The Daniele Hermann ‘cœur de femmes’ research program: encouraging results in the area of pre-eclampsia

In a ceremony at the Institut de France in June 2016, Daniel Vaiman, Director of research at Inserm 1, along with his team, was awarded the first ‘Danièle Hermann cœur de femmes program’ research grant for their cutting-edge research into pre-eclampsia, a serious pregnancy disorder.

Deux années plus loin, cette bourse prestigieuse dotée d’un montant de 50 000 euros a permis à Daniel Vaiman d’obtenir des résultats encourageants et conforte la Fondation Recherche Cardio-Vasculaire dans son objectif : poursuivre et financer une recherche spécifique au cœur des femmes.

Pre-eclampsia is a major pregnancy-related condition. It affects 2 to 8% of pregnancies, sometimes with fatal consequences for baby and mother. Pre-eclampsia is characterized by gestational hypertension and proteinuria, and makes a significant contribution to endothelial dysfunction arising from placental abnormalities which affect the mother’s organ systems via the circulatory system. The pathological consequences of pre-eclampsia over the duration of the pregnancy are a major research topic for researchers interested in this illness. However, study into the possible long-term consequences of this condition has started to attract the attention of the research community, especially those specializing in the cardiovascular field. Epidemiological research has recently shown that women affected by pre-eclampsia during a pregnancy are more at risk of certain medical conditions in the longer-term than women who have had healthy pregnancies. This includes illnesses of the kidney, heart and vascular system. Cardiovascular dysfunction in women is still not studied as much as it should be and pre-eclampsia offers a very interesting avenue of research that is specifically focused on female subjects. The results gathered from a study of this subject could have a wider impact on our understanding of the specifics of women’s cardiovascular health.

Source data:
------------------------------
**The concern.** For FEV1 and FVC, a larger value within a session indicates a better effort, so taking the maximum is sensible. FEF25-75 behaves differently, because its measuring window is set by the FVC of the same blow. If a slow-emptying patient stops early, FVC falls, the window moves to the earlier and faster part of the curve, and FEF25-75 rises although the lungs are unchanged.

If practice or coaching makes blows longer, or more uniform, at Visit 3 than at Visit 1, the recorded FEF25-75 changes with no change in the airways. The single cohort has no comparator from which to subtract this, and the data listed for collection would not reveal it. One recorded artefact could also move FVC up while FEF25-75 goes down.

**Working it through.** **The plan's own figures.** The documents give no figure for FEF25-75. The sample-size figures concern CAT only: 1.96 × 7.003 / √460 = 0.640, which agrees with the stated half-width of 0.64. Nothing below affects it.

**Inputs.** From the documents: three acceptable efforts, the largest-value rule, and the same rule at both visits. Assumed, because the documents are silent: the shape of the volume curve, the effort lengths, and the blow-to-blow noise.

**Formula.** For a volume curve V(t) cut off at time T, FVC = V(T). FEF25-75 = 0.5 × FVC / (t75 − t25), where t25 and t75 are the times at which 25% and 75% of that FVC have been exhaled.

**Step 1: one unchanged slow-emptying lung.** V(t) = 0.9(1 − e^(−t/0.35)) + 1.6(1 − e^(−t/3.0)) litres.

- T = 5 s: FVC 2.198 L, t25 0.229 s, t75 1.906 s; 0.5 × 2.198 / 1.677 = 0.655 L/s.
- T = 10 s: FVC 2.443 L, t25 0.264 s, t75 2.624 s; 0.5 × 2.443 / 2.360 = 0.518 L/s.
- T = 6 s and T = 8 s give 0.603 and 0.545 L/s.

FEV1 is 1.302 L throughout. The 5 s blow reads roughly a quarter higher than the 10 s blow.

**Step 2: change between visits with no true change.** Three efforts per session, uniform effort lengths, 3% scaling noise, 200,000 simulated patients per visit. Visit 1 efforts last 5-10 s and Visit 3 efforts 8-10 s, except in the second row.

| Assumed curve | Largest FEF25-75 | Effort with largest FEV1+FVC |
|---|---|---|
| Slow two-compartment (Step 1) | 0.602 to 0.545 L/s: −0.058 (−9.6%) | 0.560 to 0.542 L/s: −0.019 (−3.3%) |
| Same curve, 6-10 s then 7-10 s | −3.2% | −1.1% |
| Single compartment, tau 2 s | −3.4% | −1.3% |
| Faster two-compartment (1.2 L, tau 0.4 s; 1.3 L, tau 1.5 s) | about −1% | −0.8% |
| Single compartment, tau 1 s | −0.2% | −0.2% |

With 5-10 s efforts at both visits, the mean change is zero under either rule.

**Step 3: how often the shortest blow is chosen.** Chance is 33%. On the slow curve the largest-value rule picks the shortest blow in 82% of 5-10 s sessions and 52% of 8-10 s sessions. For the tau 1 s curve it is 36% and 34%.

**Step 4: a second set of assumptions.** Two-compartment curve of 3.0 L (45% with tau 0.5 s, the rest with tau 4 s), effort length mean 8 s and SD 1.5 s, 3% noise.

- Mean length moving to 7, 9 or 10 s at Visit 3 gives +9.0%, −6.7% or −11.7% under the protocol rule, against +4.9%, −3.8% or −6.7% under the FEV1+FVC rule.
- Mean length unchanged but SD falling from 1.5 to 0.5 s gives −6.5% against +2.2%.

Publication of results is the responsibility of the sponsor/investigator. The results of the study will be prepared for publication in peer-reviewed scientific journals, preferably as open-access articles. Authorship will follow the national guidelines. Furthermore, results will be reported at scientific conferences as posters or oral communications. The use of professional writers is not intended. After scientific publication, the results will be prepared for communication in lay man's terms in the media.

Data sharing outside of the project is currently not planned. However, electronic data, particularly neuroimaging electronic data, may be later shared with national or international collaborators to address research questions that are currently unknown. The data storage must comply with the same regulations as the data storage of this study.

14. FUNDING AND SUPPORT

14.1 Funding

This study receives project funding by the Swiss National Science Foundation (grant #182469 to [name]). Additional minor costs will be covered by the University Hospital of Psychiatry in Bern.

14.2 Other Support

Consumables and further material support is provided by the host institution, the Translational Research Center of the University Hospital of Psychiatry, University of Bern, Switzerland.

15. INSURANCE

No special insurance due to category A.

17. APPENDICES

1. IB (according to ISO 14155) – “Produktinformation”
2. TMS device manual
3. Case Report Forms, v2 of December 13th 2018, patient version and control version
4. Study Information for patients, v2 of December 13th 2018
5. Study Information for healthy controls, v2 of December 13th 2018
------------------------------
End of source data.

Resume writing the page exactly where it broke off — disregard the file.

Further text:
Daniel Vaiman’s project centres around a mouse model of pre-eclampsia that has been in use since 2012. The study in question is based on a model of severe early-onset pre-eclampsia and high-throughput analysis of gene expression. As a result, it may be able to bring to the table certain previously-missing elements that could help us to better understand the effects and impact of this condition.

The results obtained so far have been encouraging and would seem to provide evidence for the hypothesis that in this model, pre-eclampsia causes long-term modifications to the cardiovascular system that could potentially lead to cardiovascular illness. Extending this research to a larger group of animals will help confirm these preliminary results and allow for a more in-depth exploration of the relevant molecular mechanisms.